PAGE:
Two mortar shells exploded inside Israel near the Israel-Syria border in the Golan Heights Saturday, causing no injuries or damage, according to initial reports.
The explosions were believed to be strays from fighting between rebel groups and government troops on the Syrian side of the Golan.
On Thursday, the IDF said it was raising the level of alert following the intense fighting across the border amid reports that the Quneitra crossing was seized by the Nusra Front, a rebel group affiliated with al-Qaeda, and in light of the abduction of 44 Fijian UN peacekeepers and the siege of 110 Filipino UN troops by the group.
On Saturday, 75 UNDOF peacekeepers in the Golan Heights fled Syrian territory for the Israeli-controlled Golan after their positions were attacked by rebel forces, and dozens of peacekeepers from the Filipino contingent were freed under fire from the rebel groups who had surrounded their position.
Speaking on condition of anonymity, UN soldiers said part of the encircled Filipino contingent had been brought out and that others were no longer in rebel hands but awaiting better security conditions so they could enter the Israeli-controlled part of the plateau.
An Israeli military spokesman confirmed that a number of UN peacekeepers entered Israel. He spoke on condition of anonymity. Channel 2 said 75 UN troops had crossed the borders, after two UN positions on the Syrian side of the border were targeted by al-Nusra rebel forces.
Clashes continued in the area through Saturday.
Philippine Defense Secretary Voltaire Gazmin told reporters Saturday in a series of text messages that Filipino troops manning one UN encampment had been “extricated,” while soldiers in another encampment were “now under attack.”
Asked if there was a fresh firefight Saturday, Gazmin replied: “Yes.”
Military spokesman Lieutenant Colonel Ramon Zagala later told AFP that “there is still an ongoing standoff but there was a firefight earlier today.”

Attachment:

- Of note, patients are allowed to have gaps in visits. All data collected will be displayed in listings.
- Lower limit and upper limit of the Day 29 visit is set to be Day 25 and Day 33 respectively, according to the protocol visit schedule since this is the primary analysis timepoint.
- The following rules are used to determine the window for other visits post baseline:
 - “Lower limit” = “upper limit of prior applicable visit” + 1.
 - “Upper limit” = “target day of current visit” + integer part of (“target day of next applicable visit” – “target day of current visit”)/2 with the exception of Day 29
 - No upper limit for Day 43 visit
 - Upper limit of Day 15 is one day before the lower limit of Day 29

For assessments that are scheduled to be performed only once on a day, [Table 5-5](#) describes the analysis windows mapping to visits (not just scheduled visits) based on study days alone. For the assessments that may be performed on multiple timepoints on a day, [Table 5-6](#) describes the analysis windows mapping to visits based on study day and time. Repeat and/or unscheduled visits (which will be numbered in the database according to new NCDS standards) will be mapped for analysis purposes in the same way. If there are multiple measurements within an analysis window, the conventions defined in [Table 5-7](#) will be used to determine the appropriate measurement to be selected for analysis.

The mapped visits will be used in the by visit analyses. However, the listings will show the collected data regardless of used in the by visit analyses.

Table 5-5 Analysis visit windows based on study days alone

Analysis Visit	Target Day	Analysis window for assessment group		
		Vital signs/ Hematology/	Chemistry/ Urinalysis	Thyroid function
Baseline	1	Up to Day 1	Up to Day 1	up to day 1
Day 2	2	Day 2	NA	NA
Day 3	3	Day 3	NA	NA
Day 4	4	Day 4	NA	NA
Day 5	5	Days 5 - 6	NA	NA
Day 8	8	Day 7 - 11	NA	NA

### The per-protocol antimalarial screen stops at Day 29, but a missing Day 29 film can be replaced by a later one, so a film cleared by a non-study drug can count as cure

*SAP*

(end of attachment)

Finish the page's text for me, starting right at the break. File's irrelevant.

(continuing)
“All our troops are safe,” he said.
Activists and officials confirmed to AP that clashes had erupted between the al-Qaida-linked Syrian rebels and UN peacekeepers, after the militants surrounded their encampment.
The IDF announcement on upping readiness also came following the capture and execution of 160 Syrian soldiers by the Islamic State, gruesome pictures of which appeared online Thursday.
On Wednesday, the Quneitra crossing was seized by rebel combatants, including members of the Nusra Front, one of the main groups fighting forces loyal to Syrian President Bashar Assad for control of the embattled country.
“Al-Nusra Front and other rebel groups took the Quneitra crossing, and heavy fighting with the Syrian army is continuing in the surrounding area,” said Rami Abdel Rahman, director of the Syrian Observatory for Human Rights, a Britain-based NGO.
Also Wednesday, at least seven mortars fired from Syria landed in the Israeli side of the Golan Heights. The IDF said it had not determined whether the mortars were fired into Israel intentionally, or were a spillover from fighting between rival factions on the Syrian side of the border.
One Israeli man was lightly wounded Wednesday after a mortar landed near him, and earlier, an IDF officer was moderately injured as a result of stray fire from fighting between rebel groups and forces loyal to Syrian President Bashar Assad in Syria.
The Israel-Syria border region has seen intermittent exchanges of fire throughout the war in Syria. Although Israel has largely attributed these incidents to stray fire from clashes in Syria, there have been attempts to target Israeli soldiers.
In one deadly incident in June, a 15-year-old was killed when the car he was riding in was targeted by an anti-tank missile fired from the Syrian side, just south of the Quneitra crossing.
In June, the UN Security Council strongly condemned the intense fighting between Syrian government and opposition fighters in the Golan Heights and demanded an end to all military activity in the area. Syrian mortars overshooting their target have repeatedly hit the Israeli-controlled Golan, and UN peacekeepers have been abducted.
Thursday’s UN statement noted that UNDOF peacekeepers who were detained by armed forces in March and May were later safely released.
As of July, UNDOF has 1,223 troops from six countries: Fiji, India, Ireland, Nepal, the Netherlands and the Philippines.
But the Philippine government last week said it would bring home its 331 peacekeeping forces from the Golan Heights after their tour of duty ends in October, amid the deteriorating security in the region.
In June 2013, Austria said it was withdrawing its 377 UN peacekeepers from the Golan Heights. Croatia also withdrew in 2013 amid fears its troops would be targeted.